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Claude Kirk and his lost hat

By Brian E. Crowley

I ran into former Gov. Claude Kirk at a green market in West Palm Beach. I would bump in to him from time-to-time and he always seemed pleased, especially if there were folks nearby, when I called him Gov. Kirk.

He started to tell me about his lost hat.  But more on that in a bit.

Claude Kirk profile mug Gov. Kirk's  death this week, at the age of 85, marks the passing of one of Florida's most flamboyant and underrated governors. In some ways, he was ahead of his time. He arrived in Tallahassee to take the oath of office n 1967 and the next four years were turbulent ones.

Gov. Kirk arrived determined to shake things up. He also dearly wanted to advance his own political career and took deep pleasure in being in the spotlight.

I didn't get to know Gov. Kirk until many years later. The early history of his governorship was harsh. But as time passed, historians and governors who succeed him began to recognize that Kirk had accomplished quite a bit during his four years in office.

He created the FDLE helping to break the hold of county sheriff's who sometimes abused their power. He helped usher in the new 1968 state Constitution - which had been penned by others - but would have had more difficult time without Kirk's help.  Few today understand just how sweeping the 1968 constitution was in changing how Floridians are governed today.

Kirk campaign poster   Gov. Kirk created the first statewide environment effort and helped bring the 1968 Republican National Convention to Miami Beach where he dearly hoped Richard Nixon would pick him to be vice president.

Gov. Kirk opposed school busing at a time when such opposition was considered racist. When Florida teachers went on a statewide strike in 1968 he helped break the strike and more than 40 years later the teacher unions have still not fully recovered.

Gov. Kirk, because of the 1968 constitution, was the first governor eligible to run for a second consecutive term. But voters had enough and the first modern Republican to be elected governor lost to Democrat Reubin Askew.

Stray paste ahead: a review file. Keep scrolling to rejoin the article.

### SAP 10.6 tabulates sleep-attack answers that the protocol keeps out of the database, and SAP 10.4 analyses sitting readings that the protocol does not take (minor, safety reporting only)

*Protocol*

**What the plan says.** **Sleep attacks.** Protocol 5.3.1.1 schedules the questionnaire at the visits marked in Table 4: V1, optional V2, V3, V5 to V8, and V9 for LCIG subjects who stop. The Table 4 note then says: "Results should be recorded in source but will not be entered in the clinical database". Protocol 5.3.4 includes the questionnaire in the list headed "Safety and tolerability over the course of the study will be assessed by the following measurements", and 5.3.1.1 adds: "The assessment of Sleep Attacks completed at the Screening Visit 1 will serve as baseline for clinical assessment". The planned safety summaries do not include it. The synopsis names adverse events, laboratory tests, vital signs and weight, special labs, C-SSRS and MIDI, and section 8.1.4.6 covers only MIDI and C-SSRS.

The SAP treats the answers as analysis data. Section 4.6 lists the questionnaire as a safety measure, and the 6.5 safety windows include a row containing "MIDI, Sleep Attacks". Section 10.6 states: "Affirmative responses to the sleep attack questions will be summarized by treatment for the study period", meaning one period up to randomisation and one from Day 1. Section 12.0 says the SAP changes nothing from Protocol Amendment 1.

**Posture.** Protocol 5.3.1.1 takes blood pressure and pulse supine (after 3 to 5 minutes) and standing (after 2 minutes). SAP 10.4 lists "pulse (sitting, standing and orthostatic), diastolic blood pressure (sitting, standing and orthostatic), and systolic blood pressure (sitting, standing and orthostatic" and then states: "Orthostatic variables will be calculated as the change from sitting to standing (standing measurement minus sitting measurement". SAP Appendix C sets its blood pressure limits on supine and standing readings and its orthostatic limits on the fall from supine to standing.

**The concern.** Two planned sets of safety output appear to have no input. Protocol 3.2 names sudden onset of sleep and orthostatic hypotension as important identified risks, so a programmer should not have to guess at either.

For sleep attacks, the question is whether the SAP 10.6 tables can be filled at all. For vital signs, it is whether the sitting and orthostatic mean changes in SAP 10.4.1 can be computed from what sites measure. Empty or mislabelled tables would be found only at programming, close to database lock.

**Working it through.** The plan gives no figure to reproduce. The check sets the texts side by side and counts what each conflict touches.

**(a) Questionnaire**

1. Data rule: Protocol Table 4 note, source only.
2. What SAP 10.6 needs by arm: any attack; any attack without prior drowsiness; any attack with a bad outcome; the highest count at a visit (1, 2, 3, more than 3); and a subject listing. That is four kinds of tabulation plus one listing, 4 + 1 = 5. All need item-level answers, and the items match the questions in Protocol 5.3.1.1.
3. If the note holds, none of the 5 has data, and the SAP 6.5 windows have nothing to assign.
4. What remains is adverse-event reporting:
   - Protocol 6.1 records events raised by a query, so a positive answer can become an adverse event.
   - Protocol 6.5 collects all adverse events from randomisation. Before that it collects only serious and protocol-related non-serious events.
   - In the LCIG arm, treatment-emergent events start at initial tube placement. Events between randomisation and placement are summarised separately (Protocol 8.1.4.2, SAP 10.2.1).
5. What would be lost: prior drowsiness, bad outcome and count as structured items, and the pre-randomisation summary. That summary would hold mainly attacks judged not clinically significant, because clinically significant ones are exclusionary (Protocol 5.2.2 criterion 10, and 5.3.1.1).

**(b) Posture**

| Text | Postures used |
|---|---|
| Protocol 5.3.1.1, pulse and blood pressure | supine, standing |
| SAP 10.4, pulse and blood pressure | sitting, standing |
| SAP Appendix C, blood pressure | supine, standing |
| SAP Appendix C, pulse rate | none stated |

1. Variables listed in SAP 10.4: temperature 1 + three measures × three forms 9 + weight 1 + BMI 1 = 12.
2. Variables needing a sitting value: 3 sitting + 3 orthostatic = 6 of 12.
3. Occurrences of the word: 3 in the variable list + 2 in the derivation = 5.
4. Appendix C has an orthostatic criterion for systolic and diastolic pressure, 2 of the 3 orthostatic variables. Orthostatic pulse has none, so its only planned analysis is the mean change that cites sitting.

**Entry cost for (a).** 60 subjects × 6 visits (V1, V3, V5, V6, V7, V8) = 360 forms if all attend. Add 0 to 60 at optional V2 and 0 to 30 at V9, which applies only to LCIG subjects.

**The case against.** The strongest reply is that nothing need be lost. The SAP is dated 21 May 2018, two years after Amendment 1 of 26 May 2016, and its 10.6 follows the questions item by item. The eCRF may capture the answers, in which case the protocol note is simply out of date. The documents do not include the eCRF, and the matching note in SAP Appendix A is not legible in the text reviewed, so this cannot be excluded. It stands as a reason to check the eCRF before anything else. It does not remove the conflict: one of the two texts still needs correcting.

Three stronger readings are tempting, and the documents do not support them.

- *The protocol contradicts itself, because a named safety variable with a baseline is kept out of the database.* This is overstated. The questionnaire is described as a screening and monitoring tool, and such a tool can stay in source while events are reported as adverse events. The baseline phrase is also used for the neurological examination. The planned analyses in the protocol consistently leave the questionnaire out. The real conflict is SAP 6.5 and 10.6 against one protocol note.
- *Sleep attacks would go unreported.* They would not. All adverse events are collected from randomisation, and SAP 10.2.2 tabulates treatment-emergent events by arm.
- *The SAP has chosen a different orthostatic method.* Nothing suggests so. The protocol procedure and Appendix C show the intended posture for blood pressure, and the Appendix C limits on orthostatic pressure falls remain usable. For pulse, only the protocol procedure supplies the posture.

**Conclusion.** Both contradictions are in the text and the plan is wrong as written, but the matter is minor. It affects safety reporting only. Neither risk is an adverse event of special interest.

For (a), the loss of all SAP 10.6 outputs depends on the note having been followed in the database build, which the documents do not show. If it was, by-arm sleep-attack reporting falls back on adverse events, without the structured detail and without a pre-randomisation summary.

Gov. Kirk would run again, even as a Democrat, but the campaigns were more about getting attention than winning.

 In 2006, Gov. Kirk and former governors, Askew, Bob Graham and the soon-to-leave office, Jeb Bush, got together at the University of Central Florida to talk to the students.

It was clear that the old guard had become friends despite any political animosity from decades ago. Gov. Kirk was at his best, funny as hell and not afraid to offer his opinion.

He told the crowd that Florida is, "in a desperate situation" because of the need to improve education, water supplies and help the poor.

Gov. Kirk argued that the legislature should force the sugar industry to pay for cleaning Lake Okeechobee and the Everglades.

"It is there mess," Gov. Kirk said. "Let them clean it up."

At the time I wrote, Gov. Kirk was also by the funniest participant, often poking fun at himself, while at the same time trying to make serious points about the future.


Defeated in 1970 by Democrat Reubin Askew, Kirk called him one of the state's best. "It was a great thing,"  Kirk said of that election. "Terrible for me, but a great thing for the state."

 About that hat.

Claude Kirk seminole It was 1998, Gov. Kirk was clearly distressed.  For many years, the then 72 year old Gov. Kirk, had worn a dingy, well-broken-in hat that his wife and daughters loathed. They finally convinced him to retire that hat (possibly the one pictured left) and he replaced it with an old cowboy-style hat the Florida Highway Patrol had given him while he was governor.

"You know, the old straw, tan hat," he said.

From a column I wrote at the time:

Later he sent me a note:

From the desk of Governor Claude Kirk,

I hope you will bring to bear all your powers of the pen to cause all of your readers to see the return of my "state property" last seen in the Bear Island development (or perhaps it stayed on my car's roof until Village road. Thank you for sounding the (your) trumpet.

It was classic Gov. Kirk. Funny, a touch serious, not afraid to poke fun at himself, hopeful of getting a little attention and - he really missed that hat.

As far as I know, he never got it back.



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